Part of me thinks that if Bush v. Gore didn’t destroy the court’s reputation as an impartial arbiter of the law — as no less an authority than Justice John Paul Stevens warned it might — then probably nothing will. But public approval of the Court has been dropping over the last few years, and a party-line, 5-4 vote against the biggest, most politically charged issue of President Obama’s presidency probably wouldn’t have helped.
And, apparently, that almost happened. The Court’s ruling on the Affordable Care Act came so close to striking down the law’s individual mandate that both CNN and Fox initailly reported that it had. It established a more radical reading of the Commerce Clause — the idea that Congress can regulate industries that do business across state lines — than even the law’s opponents expected a year ago. And yet some deft maneuvering by Chief Justice Roberts managed to soft-pedal the impact of the ruling and turned him into a hero of judicial restraint.
Most of the reaction from supporters of the Affordable Care Act went something like this one, from a former editor of mine: Relief that Roberts’ unexpected decision to side with the court’s liberal bloc ended up preserving (most of) the law. It makes perfect sense: I did my best not to get carried away with all the wild speculation about whether the Supreme Court would make up some reason to strike down the Affordable Care Act, but it wasn’t until the ruling came down that I realized how thoroughly the conventional wisdom that the law was doomed had gotten to me as well.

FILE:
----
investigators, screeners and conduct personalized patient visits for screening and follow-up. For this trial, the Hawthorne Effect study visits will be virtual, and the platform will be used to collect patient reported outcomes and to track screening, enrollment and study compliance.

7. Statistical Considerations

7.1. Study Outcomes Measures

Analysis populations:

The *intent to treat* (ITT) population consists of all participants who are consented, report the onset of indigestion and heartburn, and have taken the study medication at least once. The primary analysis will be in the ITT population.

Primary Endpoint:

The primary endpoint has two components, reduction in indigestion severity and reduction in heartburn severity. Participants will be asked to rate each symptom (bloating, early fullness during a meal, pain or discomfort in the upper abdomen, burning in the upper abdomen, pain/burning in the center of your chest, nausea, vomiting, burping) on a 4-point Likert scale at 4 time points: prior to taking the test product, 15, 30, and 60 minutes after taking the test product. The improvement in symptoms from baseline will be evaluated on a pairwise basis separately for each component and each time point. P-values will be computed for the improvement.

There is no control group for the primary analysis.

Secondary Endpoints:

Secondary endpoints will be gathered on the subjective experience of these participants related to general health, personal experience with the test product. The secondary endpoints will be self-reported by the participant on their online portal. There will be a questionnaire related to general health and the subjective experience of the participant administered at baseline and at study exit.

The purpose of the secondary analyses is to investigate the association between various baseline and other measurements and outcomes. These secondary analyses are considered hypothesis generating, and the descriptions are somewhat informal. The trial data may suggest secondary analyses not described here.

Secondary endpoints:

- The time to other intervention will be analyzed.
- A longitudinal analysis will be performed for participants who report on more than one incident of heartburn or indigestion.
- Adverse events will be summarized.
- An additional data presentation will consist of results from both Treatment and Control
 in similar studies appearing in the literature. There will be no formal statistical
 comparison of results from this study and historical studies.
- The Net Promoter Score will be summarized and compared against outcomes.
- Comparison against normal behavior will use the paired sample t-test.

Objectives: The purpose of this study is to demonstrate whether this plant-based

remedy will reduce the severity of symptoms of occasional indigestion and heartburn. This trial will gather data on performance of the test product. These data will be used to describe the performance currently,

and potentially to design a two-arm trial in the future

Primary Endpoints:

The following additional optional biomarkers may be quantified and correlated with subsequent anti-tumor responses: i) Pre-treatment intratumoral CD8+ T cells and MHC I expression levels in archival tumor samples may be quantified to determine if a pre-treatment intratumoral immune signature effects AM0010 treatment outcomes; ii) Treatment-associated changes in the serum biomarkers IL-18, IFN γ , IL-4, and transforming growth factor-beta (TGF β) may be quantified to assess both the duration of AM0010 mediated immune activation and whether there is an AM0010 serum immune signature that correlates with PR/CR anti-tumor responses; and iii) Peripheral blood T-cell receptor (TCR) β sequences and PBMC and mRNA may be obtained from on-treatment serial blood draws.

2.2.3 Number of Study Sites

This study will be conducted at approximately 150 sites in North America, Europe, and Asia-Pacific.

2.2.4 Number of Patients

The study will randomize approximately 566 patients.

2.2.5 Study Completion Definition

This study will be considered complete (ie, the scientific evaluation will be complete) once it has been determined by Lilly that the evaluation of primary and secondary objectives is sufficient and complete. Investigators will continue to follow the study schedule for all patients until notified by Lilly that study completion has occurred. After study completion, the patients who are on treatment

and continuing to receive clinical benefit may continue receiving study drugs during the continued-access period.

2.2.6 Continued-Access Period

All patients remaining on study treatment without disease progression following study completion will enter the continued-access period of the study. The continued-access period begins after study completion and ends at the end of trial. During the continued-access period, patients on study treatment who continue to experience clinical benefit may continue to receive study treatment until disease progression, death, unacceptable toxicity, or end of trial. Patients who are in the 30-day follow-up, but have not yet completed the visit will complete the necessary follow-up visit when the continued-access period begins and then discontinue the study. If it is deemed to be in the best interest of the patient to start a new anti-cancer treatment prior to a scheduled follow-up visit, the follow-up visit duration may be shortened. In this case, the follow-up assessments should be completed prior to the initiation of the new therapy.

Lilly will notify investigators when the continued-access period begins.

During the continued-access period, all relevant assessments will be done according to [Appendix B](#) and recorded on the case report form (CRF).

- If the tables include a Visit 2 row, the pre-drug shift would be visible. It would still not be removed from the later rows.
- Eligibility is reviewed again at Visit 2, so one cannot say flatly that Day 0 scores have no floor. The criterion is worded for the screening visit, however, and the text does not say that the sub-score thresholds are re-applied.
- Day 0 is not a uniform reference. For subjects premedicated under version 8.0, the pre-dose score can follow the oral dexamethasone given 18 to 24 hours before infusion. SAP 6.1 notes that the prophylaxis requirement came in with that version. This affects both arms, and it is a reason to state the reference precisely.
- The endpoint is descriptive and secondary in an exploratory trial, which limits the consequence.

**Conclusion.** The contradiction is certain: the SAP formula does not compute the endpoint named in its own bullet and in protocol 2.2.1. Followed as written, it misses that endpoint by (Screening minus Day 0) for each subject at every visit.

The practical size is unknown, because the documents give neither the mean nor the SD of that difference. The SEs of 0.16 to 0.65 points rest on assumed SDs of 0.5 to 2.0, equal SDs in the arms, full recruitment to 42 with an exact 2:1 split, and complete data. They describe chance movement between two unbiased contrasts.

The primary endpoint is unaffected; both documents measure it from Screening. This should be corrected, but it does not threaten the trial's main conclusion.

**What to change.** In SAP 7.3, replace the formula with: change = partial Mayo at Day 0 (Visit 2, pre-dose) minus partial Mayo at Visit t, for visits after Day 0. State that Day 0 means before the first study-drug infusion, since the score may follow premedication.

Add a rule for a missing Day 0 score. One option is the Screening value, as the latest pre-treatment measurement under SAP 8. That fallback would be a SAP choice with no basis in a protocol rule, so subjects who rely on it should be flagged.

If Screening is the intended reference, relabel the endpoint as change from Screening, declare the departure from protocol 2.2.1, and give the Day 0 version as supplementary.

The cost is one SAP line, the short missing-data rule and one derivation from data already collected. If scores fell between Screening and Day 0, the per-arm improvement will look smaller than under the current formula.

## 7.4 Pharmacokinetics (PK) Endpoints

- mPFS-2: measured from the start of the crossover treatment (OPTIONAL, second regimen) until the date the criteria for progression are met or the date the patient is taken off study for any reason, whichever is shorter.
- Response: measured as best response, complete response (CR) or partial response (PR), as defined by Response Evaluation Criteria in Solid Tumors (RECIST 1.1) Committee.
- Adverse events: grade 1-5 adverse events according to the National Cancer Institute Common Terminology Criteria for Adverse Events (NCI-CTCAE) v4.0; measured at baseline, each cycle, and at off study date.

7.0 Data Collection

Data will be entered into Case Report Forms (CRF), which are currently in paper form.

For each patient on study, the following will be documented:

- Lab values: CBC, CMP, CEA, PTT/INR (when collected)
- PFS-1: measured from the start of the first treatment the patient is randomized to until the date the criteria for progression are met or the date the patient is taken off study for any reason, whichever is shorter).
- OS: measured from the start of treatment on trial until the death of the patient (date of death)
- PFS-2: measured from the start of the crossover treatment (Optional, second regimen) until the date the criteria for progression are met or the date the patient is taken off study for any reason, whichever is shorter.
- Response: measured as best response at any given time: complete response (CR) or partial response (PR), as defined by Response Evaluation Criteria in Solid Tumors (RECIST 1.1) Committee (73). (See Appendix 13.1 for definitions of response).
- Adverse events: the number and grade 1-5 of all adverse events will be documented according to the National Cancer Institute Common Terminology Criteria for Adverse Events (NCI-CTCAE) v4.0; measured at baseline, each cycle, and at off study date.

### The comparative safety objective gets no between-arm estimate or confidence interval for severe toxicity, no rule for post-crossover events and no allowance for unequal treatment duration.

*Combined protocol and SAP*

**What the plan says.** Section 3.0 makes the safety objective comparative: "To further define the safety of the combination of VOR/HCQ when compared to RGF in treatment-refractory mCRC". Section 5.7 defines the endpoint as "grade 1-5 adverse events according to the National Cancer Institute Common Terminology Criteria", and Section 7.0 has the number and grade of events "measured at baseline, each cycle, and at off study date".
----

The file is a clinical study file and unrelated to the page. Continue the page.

But this ruling only came as a surprise because the Court had been looking so transparently partisan beforehand, with a series of reversals or narrowings of precedent on affirmative action, gun control and, most infamously, campaign finance — going out of its way to rewrite a century’s worth of law regarding campaign contributions that neither side had originally even challenged.
Citizens United, though, was always kind of an outlier. Since joining the Court, Roberts has tended to favor rulings that work a lot more subtly, and that mean a lot more in the long term than it does for the actual case that’s at issue. It’s one of the Court’s oldest tricks: In Marbury v. Madison, although the Court chose to give itself the authority to strike down laws it thinks are unconstitutional, it actually upheld the law that was being challenged. Roberts just accomplished a similar trick, by establishing a dramatic new reading of Congress’ power under the Commerce Clause while at the same time earning favor with liberals, reaffirming the Court’s independence and supplanting Justice Kennedy — who ended up in the minority — as its new power center.
A lot of the commentary suggests that Roberts’ decision, by leaving in place President Obama’s signature domestic policy accomplishment, would have George W. Bush spinning in his…uh, ranch. I have no idea whether President Bush still thinks it was a good idea to have nominated Roberts right now; but if I were him, I would. It seems clearer than ever today that Roberts was a very smart choice.